During an afternoon football game temperatures reached 95°F  and the players sweated profusely.  They drank very little water during and after the game.

Football players


Freddie, the hamster, was excited.  The winter storm had blown a tree limb through the window knocking his Habitrail™ cage to the floor and now he was free of that prison.  As he was exploring the room, he heard a sound and turned to spot Bertha, a ball python, who was also freed by the storm and heading toward what she expected was a tasty meal.  When under her heat lamp, Bertha’s body temperature was about the same as was Freddie’s while he was in his cage.  Freddie scampered up the limb, out the window, onto the snow-covered ground and into a pipe with Bertha in pursuit. Although hamsters are rodents originally native to the cold Siberian desert, Freddie was descended from pet store hamsters and was affected by the cold weather. The pipe was like a burrow and his whiskers helped guide him into the pitch black environment.  Bertha’s legless body was also well adapted to moving through dark confined spaces and used her heat sensors and tongue flicking chemical sense organs to follow Freddie.  Freddie’s odor was masked by the smell of urine from the muskrat (a North American aquatic mammal) that used to live in the pipe. Will Freddie escape? Will Bertha acquire her tasty meal?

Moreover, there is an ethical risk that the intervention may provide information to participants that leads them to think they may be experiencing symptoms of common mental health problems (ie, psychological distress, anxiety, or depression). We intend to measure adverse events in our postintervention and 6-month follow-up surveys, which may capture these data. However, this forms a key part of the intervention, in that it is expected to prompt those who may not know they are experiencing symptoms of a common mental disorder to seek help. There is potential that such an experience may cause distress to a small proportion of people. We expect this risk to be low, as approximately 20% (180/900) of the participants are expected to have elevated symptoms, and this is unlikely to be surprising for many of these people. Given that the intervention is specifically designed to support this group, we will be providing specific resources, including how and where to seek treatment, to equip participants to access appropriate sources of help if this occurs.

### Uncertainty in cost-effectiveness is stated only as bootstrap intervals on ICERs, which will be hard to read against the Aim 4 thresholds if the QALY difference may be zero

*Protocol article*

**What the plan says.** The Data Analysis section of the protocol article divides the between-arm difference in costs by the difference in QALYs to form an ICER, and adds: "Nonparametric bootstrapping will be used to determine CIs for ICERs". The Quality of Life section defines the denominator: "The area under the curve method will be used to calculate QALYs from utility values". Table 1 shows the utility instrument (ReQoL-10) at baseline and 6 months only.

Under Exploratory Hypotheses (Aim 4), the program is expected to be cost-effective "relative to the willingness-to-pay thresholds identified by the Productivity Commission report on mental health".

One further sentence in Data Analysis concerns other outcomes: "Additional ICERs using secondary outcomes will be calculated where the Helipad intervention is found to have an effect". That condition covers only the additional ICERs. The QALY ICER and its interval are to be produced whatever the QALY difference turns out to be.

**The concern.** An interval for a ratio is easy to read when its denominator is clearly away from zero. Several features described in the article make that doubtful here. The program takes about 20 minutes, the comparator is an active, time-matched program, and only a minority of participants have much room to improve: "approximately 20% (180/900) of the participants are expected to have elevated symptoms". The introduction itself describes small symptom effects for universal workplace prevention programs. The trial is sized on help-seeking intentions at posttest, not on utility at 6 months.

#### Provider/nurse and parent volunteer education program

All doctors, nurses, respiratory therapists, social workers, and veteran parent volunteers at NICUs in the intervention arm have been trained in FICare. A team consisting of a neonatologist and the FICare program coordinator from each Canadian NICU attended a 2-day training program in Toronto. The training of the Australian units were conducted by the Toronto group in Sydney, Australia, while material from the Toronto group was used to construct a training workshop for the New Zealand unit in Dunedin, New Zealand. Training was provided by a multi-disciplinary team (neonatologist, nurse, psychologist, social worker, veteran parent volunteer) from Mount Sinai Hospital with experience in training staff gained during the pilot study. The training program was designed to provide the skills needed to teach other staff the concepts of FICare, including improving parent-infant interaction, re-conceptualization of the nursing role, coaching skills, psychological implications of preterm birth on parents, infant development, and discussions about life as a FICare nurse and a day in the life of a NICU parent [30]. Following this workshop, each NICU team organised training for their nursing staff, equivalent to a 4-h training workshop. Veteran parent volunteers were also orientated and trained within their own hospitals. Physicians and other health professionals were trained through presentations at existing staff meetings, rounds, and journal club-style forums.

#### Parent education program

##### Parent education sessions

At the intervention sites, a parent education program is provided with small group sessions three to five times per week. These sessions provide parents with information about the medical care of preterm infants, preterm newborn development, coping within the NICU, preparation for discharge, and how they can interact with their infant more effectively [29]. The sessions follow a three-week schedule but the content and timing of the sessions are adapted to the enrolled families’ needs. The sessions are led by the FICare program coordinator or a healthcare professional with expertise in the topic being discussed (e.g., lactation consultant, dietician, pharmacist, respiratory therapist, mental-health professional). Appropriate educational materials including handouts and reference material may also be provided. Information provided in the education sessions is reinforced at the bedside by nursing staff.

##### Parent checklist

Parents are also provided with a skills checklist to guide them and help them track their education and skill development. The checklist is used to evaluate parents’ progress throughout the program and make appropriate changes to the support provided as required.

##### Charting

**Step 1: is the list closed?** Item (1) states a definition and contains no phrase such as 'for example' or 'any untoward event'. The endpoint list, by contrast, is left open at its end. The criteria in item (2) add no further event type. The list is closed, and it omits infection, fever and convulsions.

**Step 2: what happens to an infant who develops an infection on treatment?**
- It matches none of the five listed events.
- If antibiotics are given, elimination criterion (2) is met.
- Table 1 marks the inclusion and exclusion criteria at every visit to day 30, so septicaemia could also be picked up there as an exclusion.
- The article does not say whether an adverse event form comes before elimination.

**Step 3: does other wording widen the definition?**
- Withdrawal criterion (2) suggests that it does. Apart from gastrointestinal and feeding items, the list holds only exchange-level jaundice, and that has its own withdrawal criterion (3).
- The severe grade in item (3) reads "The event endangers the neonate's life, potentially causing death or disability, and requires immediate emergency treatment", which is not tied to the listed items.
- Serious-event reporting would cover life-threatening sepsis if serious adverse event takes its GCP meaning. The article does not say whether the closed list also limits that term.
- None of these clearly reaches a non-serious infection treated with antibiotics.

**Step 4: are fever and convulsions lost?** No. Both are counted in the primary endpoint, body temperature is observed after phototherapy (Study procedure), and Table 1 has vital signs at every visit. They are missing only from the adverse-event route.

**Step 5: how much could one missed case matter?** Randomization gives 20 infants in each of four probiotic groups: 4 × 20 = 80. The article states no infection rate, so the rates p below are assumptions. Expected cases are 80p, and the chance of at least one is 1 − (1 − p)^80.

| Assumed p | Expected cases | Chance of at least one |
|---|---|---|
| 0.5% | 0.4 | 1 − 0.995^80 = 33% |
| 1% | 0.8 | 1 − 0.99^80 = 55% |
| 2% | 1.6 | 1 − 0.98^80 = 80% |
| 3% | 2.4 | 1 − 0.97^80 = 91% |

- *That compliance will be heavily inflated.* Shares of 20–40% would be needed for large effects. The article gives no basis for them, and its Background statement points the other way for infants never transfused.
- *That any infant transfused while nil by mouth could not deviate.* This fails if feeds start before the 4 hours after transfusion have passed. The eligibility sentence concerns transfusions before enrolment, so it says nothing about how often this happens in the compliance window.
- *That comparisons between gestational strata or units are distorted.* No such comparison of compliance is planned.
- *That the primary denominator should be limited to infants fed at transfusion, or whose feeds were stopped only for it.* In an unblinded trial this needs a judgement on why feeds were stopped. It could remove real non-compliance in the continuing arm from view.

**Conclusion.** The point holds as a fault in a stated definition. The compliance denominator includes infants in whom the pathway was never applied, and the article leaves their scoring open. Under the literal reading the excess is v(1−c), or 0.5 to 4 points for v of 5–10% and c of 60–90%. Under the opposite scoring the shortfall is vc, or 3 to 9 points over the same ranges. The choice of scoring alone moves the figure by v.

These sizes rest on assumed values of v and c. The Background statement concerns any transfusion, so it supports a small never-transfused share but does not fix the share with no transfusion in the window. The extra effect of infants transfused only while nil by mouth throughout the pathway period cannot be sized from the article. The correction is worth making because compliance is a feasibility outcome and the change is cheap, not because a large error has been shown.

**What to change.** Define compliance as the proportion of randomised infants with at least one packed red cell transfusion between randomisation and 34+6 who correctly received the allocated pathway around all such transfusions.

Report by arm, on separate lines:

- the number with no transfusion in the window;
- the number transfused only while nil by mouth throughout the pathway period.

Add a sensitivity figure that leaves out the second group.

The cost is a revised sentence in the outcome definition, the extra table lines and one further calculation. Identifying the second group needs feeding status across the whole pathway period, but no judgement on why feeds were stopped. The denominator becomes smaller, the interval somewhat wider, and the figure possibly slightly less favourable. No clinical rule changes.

Bertha the ball python

Habitrail hamster cage
Freddie the Hamster source
Muskrat in pipe eating
snow storm